Distress investing is dead. Long live distress investing

Wave of troubled asset sales never crashed down, and now some investors are finding success in so-called ‘opportunity funds’

Churchill Real Estate’s Justin Ehrlich and Oaktree Capital’s Howard Marks
Churchill Real Estate’s Justin Ehrlich and Oaktree Capital’s Howard Marks

When Howard Marks’ Oaktree Capital set out to raise billions of dollars targeting troubled debt last spring, loan defaults seemed inevitable. Companies were teetering, people were hunkered inside and travel had come to a halt.

“The firewood had been stacked,” Oaktree wrote in its presentation to investors. And the coronavirus was the lighter. Billions of dollars were raised at a record rate eyeing distress opportunities.

Marks, whose memos are closely read by Warren Buffett, saw the flames of distress burn quickly. Within a few months, the Federal Reserve’s massive buying spree, combined with government stimulus, had squelched distress opportunities in real estate and elsewhere.

“There has been some limited distress out there, but nothing what they [investors] thought was out there,” said Brian Stoffers, CBRE’s head of global debt and structured finance.

But a year into the pandemic, many investors still see dark clouds ahead and opportunity on the horizon.

As of March 23, U.S. private equity funds had about $76 billion for distressed debt, according to Preqin. And so far this year, North American real estate funds have raised $5.1 billion to target distress assets, on pace to far exceed the $8.2 billion raised in 2019.

Distress funds

At the beginning of the pandemic, much was made about the wave of distress and the mountain of dry powder funds would use to take advantage.

Investors had flashbacks to 2008, when firms were able to seize on market crashes, acquiring properties for pennies on the dollar. This time, private equity firms closely eyed the debt market as lenders faced margin calls from banks, forcing them to unload loans and mortgage backed securities.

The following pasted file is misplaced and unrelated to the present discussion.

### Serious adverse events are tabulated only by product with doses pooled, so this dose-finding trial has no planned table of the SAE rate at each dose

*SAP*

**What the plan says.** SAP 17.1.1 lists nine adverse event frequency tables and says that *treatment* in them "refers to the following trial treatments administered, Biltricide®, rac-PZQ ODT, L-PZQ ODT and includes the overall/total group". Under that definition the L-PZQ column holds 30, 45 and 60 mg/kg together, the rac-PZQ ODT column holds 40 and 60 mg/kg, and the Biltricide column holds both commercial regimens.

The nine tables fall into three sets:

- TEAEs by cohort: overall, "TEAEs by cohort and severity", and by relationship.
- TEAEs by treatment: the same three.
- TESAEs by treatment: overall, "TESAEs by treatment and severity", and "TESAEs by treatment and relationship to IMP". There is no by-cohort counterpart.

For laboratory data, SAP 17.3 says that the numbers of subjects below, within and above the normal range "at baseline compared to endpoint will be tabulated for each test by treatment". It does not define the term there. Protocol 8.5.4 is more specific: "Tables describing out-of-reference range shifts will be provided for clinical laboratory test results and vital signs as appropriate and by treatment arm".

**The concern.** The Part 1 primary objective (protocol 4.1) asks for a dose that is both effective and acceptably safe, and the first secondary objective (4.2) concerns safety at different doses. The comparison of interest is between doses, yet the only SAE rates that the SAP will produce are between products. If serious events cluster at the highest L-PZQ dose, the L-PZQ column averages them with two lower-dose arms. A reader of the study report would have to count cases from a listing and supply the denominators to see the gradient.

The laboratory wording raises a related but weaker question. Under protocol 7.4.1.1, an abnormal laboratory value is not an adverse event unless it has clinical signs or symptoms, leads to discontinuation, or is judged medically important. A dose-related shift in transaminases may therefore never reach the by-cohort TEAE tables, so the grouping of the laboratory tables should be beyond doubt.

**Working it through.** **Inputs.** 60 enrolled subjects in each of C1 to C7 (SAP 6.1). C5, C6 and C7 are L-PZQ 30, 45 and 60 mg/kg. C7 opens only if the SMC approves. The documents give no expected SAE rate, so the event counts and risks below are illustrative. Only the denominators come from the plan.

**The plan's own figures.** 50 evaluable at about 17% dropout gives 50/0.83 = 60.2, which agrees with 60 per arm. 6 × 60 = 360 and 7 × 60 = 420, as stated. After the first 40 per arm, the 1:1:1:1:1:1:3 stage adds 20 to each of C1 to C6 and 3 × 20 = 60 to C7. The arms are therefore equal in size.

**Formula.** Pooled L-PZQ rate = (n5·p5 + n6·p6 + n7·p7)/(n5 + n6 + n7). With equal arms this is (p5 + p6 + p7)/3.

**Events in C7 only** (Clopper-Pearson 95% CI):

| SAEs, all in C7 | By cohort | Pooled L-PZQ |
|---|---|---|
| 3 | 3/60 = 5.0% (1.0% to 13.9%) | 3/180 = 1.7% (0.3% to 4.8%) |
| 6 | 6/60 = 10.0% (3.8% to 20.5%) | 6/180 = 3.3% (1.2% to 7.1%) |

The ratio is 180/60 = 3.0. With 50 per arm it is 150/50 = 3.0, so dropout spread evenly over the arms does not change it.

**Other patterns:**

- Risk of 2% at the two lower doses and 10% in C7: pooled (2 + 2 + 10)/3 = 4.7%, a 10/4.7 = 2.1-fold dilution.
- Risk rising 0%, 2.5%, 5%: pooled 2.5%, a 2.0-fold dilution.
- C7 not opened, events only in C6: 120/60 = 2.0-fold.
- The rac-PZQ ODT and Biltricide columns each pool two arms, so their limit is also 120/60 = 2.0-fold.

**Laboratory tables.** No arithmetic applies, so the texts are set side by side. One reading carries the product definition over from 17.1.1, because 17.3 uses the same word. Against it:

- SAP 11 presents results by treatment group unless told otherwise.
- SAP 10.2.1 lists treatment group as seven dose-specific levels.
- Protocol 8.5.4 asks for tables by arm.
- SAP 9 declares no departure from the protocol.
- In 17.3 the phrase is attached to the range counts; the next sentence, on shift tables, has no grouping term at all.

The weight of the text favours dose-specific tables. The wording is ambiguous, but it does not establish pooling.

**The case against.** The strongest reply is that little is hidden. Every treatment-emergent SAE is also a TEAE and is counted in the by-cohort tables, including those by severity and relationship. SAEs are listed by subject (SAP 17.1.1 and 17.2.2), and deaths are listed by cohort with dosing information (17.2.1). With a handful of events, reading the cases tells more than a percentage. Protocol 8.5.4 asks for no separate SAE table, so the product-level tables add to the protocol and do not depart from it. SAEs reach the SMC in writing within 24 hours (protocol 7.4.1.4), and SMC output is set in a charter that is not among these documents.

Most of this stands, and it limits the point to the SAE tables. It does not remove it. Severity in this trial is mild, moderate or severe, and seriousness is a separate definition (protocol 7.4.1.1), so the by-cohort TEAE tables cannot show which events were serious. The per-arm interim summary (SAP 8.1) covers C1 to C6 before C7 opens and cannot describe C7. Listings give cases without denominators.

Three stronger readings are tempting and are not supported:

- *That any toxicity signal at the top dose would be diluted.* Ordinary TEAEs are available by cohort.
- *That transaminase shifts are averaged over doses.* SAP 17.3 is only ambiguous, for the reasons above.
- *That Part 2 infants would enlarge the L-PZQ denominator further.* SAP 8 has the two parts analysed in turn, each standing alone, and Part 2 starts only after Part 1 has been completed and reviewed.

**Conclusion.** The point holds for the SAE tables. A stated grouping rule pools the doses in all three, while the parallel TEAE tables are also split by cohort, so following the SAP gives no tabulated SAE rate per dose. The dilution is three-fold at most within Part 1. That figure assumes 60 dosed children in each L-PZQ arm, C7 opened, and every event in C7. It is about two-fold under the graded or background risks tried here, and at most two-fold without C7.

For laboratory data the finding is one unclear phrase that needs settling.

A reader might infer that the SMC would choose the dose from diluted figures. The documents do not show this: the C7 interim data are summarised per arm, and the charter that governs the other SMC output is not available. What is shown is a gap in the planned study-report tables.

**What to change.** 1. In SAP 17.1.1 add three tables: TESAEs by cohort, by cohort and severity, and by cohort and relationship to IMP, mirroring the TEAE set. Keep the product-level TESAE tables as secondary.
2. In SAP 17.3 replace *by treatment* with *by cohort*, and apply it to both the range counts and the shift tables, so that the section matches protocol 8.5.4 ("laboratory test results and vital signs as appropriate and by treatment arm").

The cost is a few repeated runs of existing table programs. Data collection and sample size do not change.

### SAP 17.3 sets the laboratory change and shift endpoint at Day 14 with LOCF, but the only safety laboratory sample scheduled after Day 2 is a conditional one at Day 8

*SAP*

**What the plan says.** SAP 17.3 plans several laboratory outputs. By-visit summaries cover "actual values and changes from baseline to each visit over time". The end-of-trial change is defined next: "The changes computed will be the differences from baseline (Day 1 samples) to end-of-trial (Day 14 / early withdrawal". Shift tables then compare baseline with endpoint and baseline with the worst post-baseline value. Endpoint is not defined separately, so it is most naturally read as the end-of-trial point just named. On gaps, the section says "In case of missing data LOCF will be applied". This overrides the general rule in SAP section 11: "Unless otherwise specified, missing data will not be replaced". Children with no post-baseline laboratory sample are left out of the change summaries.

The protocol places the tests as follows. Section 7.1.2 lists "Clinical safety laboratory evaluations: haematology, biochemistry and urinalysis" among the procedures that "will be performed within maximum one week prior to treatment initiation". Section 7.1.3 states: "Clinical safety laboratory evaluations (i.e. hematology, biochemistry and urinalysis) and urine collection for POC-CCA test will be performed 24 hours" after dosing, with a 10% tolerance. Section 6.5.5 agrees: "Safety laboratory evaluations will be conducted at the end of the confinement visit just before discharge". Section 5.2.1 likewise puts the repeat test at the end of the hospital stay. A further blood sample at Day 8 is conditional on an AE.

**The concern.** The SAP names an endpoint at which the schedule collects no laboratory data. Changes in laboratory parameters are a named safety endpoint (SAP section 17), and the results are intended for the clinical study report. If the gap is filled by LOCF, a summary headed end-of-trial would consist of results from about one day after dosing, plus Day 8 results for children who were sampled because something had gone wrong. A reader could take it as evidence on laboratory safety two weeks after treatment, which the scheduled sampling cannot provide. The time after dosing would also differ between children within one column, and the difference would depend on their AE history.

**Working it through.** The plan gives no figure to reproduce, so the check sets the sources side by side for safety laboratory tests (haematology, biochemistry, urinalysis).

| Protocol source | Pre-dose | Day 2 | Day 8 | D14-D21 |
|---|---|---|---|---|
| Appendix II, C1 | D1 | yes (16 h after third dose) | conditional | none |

Investors funneled money into firms such as Los Angeles-based Kayne Anderson Capital Advisors, which was able to raise $1.3 billion for its debt fund in about two weeks.

But at the end of 2020, distressed asset sales accounted for just 1 percent of total real estate sales, according to Real Capital Analytics.

“Very little of this distressed debt has transitioned over to distressed asset sales that investors are hoping to see,” said Jim Costello at Real Capital Analytics.

One issue is that the distress returns are just not there yet. In 2008, distressed debt funds brought in median returns of about 15.2 percent. Those returns dropped to about 10 percent in 2016, according to Preqin.

Will Sledge of JLL said distress debt funds are seeing their unlevered returns — returns without considering financing — around possibly 6 or 7 percent.

“Which really does not equate to a massive discount,” he said. 

Some investors initially seeking out distress, including Oaktree and Kayne Anderson, are finding success in their so-called “opportunity funds.” Instead of a specific mandate to target distress, opportunity funds target broader mandates in addition to just depressed pricing.

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Cerberus Capital recently closed on $2.8 billion for an opportunistic real estate fund — exceeding its target of $2 billion. Meanwhile, Oaktree closed a $4.7 billion real estate opportunities fund.